I asked the way to the toilets in the café where we had a coffee before boarding our bus, and was directed upstairs, past a notice which said ‘In God We Trust’, into a communal loo complete with three giggling girls. I did a double take, but they pointed to one side of the room and went on applying makeup and giggling.
…Sunday and Monday were days for walking in the Pelister National Park, another extensive wooded and mountainous region, which is home to the rare, five needled, Molika pine. (Macedonia has 35% forest cover). Before we set off, Jelena appeared at breakfast with a large cabbage leaf. She explained that this was to keep moist the leaf tobacco that she had bought for her brother the previous day. (A lot of the Macedonians smoke, and tobacco products are very cheap).
We covered 7.6 miles on Sunday, climbed 205m and descended 600m along cool forest paths, with an exciting scramble down a muddy bank and across a stream at the end, because the proper path had been cut away to widen the road. We recalled the notice forbidding damming of streams as we tried to make the final steps over the water easier, but didn’t feel bad about this as the road had been widened without any thought for walkers.
The WW1 Salonika front ran through this area, and at one stage we passed trenches and reconstructed bunkers. The Germans and Bulgarians were to the north of Bitola and the French, Serbs and British to the south. Many of the pine trees were cleared to give the artillery a clear view of Bitola. It is amazing how the trees have re-grown. I presume that the area has been totally cleared of unexploded ordnance as there are no notices forbidding access.
On the way back down to the hotel we passed a sign which said ‘Welcome to’ plus the name of the hotel (?) in Cyrillic script. We often noted the use of both Roman and Cyrillic letters in towns. Jelena said that both were now taught in schools though all official documents had to be in the Cyrillic script.
On Monday we started higher up, in the rain, and covered 7 miles and climbed 300m. Some would say that the highlight of this walk was seeing brown bear poo and two lots of lynx poo, one deposit of which received the full photographic treatment! For myself I thought this was just beaten by our local forestry guide producing Turkish coffee and 52% proof home made raki as we sheltered from heavy rain at the red rocks, a spectacular cliff area overlooking Bitola. Sadly the same area saw 6000 men lose their lives in WW1. Later, we passed more bunkers, including a reinforced concrete one and another that had been bombed. On a more pleasant note, we saw several fire salamanders and spectacular rock rivers, similar to screes but made of huge boulders. The local blackberries were very tasty too.
We were back early because of the rain and attempted to watch the local TV. All we could get, however, was an Indian soap opera dubbed in Macedonian. Fortunately we had found that the hotel served a very pleasant and not too strong Macedonian red wine. I think that they keep this for themselves and don’t export. Pity!
It was time to move on again, this time north, to the capital Skopje, where a third of the population live. The road through the mountains was good and we also passed many vineyards. The centre of the city is overshadowed by huge statues of Philip of Macedon and his son Alexander as a baby with his mother and, on the other side of the river Vardar, of Alexander the Great astride a horse. There are more statues of Justinian 1 (6th century) and Czar Samuel (10/11th century) and many other lesser politicians and soldiers. We ate lunch in the old quarter and visited the Turkish market, an old church with marvellous carvings and the fortress, which is being restored. The local guide thought that the government spent too much money on statues and prestigious buildings and pointed out that there were three times as many cars as the road system could handle, resulting in a lot of pollution.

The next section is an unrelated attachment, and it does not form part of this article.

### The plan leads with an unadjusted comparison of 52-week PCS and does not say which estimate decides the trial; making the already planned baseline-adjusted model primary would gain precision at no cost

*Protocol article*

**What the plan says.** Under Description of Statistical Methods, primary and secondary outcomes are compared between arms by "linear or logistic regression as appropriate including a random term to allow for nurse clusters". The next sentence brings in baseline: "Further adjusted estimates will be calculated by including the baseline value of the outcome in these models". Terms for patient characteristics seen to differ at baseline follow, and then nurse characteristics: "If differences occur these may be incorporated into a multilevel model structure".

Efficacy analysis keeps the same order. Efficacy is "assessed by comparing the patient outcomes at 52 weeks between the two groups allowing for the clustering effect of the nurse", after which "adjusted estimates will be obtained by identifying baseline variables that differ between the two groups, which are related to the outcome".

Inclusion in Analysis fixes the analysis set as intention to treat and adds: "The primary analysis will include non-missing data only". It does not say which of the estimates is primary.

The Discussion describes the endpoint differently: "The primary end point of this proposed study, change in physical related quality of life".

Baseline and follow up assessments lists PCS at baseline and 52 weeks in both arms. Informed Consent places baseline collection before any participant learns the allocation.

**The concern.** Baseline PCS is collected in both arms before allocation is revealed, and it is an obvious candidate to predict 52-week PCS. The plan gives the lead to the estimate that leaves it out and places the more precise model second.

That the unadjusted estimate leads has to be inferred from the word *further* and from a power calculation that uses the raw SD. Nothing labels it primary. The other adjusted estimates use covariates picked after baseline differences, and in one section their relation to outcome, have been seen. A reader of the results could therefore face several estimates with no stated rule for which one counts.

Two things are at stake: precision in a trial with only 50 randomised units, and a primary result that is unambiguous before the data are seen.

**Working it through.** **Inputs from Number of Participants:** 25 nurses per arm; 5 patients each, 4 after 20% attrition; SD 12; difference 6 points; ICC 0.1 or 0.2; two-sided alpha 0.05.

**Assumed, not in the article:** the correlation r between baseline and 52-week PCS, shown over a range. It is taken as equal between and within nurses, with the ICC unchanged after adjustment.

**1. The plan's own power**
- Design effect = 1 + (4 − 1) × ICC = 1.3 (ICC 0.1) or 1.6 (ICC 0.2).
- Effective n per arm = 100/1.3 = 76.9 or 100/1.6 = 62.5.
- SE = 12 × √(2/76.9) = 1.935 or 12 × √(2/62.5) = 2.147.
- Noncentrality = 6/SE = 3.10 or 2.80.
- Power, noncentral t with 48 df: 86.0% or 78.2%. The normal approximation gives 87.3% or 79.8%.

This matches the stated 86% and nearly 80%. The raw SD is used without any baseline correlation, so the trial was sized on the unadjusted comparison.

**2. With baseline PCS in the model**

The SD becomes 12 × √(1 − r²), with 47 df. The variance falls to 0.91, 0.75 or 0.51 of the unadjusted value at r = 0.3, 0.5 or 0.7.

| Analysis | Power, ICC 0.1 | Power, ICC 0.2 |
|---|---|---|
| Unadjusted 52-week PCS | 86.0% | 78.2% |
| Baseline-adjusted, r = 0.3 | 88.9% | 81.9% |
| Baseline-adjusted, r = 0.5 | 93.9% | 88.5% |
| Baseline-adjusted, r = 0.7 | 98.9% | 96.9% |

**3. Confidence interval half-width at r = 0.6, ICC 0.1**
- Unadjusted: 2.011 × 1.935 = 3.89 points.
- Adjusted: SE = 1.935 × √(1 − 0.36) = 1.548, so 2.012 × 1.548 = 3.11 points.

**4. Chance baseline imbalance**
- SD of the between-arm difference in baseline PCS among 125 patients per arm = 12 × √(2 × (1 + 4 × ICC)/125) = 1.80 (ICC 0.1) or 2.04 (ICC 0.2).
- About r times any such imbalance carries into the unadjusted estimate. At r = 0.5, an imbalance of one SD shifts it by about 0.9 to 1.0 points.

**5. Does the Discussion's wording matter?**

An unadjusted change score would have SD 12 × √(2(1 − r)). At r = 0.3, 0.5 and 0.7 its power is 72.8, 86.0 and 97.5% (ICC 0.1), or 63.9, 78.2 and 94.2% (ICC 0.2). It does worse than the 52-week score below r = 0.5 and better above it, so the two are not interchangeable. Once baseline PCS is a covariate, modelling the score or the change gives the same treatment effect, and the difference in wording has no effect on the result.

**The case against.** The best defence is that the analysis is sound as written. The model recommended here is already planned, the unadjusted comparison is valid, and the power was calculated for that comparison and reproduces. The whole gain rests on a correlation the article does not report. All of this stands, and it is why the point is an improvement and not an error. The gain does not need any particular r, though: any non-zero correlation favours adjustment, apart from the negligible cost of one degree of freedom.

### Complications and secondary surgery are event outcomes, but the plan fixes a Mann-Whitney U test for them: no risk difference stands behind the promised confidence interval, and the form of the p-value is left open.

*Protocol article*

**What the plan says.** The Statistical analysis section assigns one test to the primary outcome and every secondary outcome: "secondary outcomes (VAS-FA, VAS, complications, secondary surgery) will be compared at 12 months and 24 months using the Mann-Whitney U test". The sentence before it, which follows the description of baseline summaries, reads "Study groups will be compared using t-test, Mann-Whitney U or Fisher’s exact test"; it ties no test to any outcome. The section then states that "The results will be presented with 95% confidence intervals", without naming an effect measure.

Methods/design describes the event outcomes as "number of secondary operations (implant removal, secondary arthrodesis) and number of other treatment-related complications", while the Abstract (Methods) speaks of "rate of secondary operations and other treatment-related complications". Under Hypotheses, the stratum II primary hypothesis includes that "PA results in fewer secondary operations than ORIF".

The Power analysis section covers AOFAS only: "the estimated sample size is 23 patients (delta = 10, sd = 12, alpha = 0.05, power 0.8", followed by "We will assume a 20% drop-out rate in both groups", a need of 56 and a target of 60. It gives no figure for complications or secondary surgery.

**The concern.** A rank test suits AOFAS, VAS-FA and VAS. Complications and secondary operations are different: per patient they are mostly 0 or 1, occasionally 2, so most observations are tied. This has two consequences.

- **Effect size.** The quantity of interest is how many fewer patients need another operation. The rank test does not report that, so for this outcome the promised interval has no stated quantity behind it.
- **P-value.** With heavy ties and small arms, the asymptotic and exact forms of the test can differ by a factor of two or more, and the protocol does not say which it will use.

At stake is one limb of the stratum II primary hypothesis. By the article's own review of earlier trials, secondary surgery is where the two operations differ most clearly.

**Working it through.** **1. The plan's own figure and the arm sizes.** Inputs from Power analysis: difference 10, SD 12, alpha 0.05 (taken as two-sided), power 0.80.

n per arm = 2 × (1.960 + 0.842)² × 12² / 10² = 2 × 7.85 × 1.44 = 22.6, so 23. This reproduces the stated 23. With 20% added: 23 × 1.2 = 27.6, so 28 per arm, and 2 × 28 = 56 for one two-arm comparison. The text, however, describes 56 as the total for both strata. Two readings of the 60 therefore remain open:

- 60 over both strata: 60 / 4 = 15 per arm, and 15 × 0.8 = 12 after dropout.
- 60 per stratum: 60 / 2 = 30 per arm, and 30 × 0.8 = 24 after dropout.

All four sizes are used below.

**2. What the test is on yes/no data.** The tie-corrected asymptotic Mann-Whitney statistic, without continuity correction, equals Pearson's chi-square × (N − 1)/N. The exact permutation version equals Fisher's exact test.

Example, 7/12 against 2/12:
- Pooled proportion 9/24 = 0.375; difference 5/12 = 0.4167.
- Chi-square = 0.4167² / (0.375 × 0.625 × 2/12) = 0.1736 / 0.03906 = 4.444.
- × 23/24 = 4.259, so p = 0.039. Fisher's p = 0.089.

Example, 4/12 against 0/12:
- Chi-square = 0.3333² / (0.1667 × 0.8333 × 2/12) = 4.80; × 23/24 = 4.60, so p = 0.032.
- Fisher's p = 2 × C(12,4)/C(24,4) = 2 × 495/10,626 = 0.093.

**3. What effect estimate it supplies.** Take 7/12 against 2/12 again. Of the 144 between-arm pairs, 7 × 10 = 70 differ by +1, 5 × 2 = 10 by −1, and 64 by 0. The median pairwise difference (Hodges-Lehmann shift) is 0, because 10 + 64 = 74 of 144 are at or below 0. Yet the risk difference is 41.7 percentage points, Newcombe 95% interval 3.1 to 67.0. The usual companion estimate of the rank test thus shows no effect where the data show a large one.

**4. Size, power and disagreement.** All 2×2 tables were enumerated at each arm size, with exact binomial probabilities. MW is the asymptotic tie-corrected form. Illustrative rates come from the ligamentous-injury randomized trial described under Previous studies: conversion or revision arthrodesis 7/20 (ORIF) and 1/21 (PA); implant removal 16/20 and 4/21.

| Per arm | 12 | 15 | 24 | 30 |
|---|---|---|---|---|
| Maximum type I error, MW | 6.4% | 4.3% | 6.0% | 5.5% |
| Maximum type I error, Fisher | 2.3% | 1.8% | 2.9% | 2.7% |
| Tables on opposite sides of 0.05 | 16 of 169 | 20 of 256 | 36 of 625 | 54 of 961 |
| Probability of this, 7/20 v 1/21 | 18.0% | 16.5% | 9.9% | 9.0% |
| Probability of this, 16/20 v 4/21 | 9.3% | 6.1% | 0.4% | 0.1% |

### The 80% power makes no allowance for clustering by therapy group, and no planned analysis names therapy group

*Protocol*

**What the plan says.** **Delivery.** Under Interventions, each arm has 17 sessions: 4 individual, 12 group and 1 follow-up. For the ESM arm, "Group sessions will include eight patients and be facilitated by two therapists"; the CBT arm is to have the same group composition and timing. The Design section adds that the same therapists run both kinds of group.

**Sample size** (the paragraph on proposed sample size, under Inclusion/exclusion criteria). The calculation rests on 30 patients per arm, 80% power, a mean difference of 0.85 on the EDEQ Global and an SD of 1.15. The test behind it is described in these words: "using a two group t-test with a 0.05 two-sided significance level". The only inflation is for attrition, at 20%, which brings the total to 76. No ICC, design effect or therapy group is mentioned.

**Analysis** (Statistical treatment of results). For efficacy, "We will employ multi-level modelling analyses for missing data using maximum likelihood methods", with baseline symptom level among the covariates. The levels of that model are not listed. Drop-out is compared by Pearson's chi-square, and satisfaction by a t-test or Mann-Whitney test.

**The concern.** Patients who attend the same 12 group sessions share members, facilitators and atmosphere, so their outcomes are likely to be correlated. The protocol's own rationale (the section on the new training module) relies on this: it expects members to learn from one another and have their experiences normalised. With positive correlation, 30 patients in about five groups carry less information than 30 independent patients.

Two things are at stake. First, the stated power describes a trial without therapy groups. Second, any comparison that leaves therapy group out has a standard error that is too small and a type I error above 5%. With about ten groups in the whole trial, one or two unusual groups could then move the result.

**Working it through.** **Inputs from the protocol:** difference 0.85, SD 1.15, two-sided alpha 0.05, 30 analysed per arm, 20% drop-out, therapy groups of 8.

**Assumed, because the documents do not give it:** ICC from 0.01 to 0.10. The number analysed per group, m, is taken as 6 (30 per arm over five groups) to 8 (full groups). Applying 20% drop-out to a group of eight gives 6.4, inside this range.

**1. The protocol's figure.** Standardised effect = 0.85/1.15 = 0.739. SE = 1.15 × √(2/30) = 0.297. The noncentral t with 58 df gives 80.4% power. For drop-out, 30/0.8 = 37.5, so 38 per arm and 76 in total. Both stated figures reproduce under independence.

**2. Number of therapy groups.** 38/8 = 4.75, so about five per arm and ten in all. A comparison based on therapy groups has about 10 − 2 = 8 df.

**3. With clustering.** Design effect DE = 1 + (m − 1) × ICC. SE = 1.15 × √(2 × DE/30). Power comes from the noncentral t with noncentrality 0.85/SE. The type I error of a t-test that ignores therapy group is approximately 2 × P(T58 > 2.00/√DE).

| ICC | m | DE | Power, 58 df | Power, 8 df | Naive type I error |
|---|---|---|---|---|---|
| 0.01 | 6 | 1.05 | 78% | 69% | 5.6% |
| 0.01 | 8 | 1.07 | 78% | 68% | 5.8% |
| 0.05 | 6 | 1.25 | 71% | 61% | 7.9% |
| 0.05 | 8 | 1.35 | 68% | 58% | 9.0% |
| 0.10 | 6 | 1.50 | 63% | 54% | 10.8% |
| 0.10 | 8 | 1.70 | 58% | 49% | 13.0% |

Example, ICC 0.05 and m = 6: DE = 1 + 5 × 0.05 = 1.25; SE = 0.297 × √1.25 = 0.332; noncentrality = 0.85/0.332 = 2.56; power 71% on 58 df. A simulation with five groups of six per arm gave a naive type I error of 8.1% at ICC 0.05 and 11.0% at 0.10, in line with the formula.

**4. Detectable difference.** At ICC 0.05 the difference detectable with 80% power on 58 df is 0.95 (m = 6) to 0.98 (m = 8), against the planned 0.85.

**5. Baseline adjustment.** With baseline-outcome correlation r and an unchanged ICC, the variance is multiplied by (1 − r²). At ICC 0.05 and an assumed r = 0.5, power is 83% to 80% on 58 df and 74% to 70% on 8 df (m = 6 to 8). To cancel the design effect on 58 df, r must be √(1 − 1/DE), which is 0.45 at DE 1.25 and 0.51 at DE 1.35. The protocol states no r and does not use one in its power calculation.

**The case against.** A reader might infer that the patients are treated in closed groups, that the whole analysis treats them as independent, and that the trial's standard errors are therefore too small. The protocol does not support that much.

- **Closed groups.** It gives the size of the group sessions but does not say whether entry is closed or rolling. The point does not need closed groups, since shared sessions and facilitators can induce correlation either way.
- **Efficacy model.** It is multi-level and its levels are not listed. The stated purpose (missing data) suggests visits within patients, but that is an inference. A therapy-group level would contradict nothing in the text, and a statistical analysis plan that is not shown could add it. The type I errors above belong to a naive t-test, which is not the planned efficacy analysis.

An intermission on Macedonian history: we have all heard of Philip and Alexander who represented the height of Macedonian power a few hundred years BC. Next the Romans appeared, Justinian 1, Czar Samuel, and afterwards the Ottomans, from the 15th to 20th centuries. There were periodic uprisings against their rule which were bloodily suppressed until the 1890s, when the Macedonians began to get the upper hand, culminating in the withdrawal of the Ottomans in 1913/14. The Bulgarians and Germans fought against the British, Serbians and French in WW1, and the Yugoslav communists were briefly in power (in Skopje) in 1920 until a more conservative Serbian regime took power everywhere. The Germans and Bulgarians invaded again in the early 1940s and remained until defeated by the partisans in 1944. Tito then united all of the Balkan states, whether they liked it or not, imprisoning and killing those who opposed the move, until Yugoslavia split up in the 1990s. He moved people from the villages into the towns and cities and attempted to set up heavy industry in a bureaucratic way (it reminded me of what the Russians did in Armenia and Georgia). Now the people do not want to move back to the country, but there are insufficient jobs for them in the towns and unemployment is 30% plus.
Our final day started with a visit to Matka cave and gorge, a dammed valley with cliffs 500–1000 feet high on either side. We took a boat trip to a cave and were told about another cave, some 400m into the cliff side, with a depth of at least 250m – that was strictly for the professionals. Instead, we disembarked at the bottom of a muddy slope and walked 2 miles back to the village along a narrow path, the majority of it cut into the cliff side. Fortunately there were either hand rails or a wire attached to the cliff wall to hold on to. There were lots of cyclamen at the start of the walk, where there was a good covering of trees and brush.
After lunch, we were driven back to Skopje, where we visited Mother Teresa’s house. The original was knocked down in 1963 to make way for a shopping arcade, and this was a museum, rather than a house, with lots of photos and a small chapel. Finally, we went to the earthquake museum, where we read about the event that destroyed much of Skopje in 1963, killing over 1000 people.
Later we walked back to the hotel, rather than taking a taxi. That evening, the whole group ate out at a restaurant in the centre of the city. The food was OK – a huge salad of chopped vegetables and tomatoes and a lamb burger, the red wine really excellent, though expensive for Macedonia, and it was all accompanied by music from a deafening and inexhaustible mariachi duo.
The alarm sounded at 3.00am, yes 0300 hours, for the start of our trip home. Another enjoyable and memorable Ramblers Worldwide Holidays trip was under our belts.